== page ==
Friday, 21 November 2008

The Road to Revolution

I mentioned that I'd read Richard Yates' Revolutionary Road last week, for part of my Masters course, and Lucy added in the comments that a film is coming out - which probably means the novel (complete with Leonardo DiCaprio and Kate Winslet on the cover, no doubt) will be rocketing up bestseller lists again. Well, whatever small amount my influence can do will, I hope, give the book a start on its way.

Published in the early 1960s, Revolutionary Road was successful in some respects, but widespread popularity doesn't seem to have been one of them, at least not for very long - Yates' is now described as a 'writer's writer', whatever that means. Has to be a good thing, one assumes. Revolutionary Road tells the story of Frank and April Wheeler, idealists who live in non-ideal suburbia. The novel opens with a play in which April plays the lead - and it is an unmitigated failure. So (watch out for the simple transferral of allegory) is April's performance as a housewife; so is her performance as a latent revolutionary. The Wheelers dream of better things, and think they are hiding their gold amongst dross - but the credentials of that gold come under question when April decides to put their long-held plans into action.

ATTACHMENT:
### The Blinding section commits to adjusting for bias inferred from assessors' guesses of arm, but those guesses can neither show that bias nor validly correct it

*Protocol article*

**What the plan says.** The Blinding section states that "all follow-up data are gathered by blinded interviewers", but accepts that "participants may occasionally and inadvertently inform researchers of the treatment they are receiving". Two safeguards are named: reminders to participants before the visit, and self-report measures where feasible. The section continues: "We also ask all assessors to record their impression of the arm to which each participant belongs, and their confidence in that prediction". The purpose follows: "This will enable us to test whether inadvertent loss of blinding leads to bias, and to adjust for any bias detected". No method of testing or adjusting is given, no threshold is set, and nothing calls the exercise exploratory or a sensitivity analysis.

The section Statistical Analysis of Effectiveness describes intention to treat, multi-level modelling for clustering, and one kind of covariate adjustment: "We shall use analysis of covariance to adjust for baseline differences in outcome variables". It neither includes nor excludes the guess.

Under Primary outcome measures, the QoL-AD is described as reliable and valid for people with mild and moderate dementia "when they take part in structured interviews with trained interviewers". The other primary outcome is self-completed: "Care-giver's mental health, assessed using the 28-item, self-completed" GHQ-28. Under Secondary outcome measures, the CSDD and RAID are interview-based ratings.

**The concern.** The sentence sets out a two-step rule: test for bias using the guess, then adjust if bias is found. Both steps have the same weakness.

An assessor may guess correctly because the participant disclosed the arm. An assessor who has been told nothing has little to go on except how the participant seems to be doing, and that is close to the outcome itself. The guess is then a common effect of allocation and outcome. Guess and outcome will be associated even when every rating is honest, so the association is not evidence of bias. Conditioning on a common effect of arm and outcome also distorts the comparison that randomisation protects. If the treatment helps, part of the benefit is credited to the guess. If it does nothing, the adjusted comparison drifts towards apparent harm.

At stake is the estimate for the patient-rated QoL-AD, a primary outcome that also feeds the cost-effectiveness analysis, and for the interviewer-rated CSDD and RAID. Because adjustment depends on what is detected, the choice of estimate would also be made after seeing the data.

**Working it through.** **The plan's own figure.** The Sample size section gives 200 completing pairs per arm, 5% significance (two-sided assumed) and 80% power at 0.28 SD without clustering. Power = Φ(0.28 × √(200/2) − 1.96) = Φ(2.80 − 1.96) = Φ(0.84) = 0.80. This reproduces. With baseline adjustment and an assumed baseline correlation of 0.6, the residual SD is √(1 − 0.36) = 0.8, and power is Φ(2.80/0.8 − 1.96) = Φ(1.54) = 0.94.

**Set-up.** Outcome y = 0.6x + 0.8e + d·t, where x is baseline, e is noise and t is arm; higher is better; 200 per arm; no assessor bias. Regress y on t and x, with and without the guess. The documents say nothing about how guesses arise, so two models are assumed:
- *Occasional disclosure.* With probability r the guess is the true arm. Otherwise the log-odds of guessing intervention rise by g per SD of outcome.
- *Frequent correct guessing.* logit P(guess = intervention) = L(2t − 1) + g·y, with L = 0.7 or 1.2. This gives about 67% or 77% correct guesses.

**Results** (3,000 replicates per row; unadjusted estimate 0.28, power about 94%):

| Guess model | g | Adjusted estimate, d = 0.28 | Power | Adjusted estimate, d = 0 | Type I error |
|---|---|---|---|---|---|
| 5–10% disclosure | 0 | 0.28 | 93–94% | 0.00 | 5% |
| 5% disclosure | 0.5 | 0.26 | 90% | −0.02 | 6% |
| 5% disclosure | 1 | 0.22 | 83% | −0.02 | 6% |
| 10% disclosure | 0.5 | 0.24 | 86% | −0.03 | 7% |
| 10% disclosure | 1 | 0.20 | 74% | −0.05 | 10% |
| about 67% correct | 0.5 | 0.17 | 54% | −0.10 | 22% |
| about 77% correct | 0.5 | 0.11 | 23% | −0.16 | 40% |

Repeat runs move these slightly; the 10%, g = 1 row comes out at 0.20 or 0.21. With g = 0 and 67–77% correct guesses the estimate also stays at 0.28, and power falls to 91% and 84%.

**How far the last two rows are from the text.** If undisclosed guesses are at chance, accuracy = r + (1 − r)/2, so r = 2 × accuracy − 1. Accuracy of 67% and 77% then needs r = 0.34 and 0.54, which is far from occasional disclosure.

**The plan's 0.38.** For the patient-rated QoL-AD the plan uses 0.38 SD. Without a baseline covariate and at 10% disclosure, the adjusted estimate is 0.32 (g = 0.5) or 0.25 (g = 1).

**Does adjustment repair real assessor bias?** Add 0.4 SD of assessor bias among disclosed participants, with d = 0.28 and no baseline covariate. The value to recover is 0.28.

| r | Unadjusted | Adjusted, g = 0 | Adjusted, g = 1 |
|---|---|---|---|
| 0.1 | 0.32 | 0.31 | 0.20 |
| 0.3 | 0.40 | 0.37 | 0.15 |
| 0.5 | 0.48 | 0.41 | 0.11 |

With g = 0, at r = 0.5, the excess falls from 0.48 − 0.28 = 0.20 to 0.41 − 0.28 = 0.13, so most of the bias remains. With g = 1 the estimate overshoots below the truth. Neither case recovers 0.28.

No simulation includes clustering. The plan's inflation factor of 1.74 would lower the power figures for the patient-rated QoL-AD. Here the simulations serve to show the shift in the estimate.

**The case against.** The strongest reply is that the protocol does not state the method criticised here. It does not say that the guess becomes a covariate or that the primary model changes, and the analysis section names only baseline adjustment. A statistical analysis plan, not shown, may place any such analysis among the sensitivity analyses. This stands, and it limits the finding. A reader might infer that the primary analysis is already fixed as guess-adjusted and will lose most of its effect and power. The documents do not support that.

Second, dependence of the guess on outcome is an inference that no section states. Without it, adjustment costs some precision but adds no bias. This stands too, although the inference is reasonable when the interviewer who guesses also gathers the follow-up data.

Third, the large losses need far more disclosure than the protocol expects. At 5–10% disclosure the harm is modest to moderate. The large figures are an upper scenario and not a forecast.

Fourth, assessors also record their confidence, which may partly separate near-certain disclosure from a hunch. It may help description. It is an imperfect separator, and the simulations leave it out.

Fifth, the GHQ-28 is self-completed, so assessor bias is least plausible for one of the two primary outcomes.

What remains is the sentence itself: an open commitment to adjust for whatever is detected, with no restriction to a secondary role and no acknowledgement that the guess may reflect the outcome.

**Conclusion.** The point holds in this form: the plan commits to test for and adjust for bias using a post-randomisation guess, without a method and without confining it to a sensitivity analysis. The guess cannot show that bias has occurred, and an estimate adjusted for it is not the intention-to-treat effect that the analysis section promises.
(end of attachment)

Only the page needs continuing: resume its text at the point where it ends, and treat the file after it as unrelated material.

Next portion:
Revolutionary Road is unmistakably American, and I don't know why. It's not just the "Geez, baby"s that crop up from time to time, but... well, I just don't know. The American Dream in the background, perhaps. The striving for an achievement, even when that achievement is impossible - striving where the English would have cynically given up and put on a pot of tea.

Similarly, I don't know why this novel is so good. All the usual - writing that grabs you, situations which need resolution, a subtle wit throughout - though undeniably sad, too. As I was reading (and before I knew that the Titanic co-stars would be reuniting) I kept thinking the book would make an excellent film - the plot is so event-led. Lots of emotions on the surface, or lots of surface emotions anyway. Kate Winslet rarely does a bad film, and never turns in a bad performance, so I'm quite excited at the prospect of seeing this one on the silver screen. Hopefully Yates will become a readers' writer.

2 comments:

  1. I haven't read this (yet) but have read about it and Richard Yates generally in zhiv's extensive and informative posts. You might like to check them out.

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  2. I loved this book, so much. The film was a bit flat in comparison. I know I'm coming to your review rather late in the day but just wanted to say how much I enjoyed your description of the difference between the striving Americans and the tea drinking English...it's so true. English people seem far more accepting of their limitations than the Americans. And I think we are more passive as a nation too. You don't have 'the English dream' here, because no one would want to step on anyone else's toes to get to the top.

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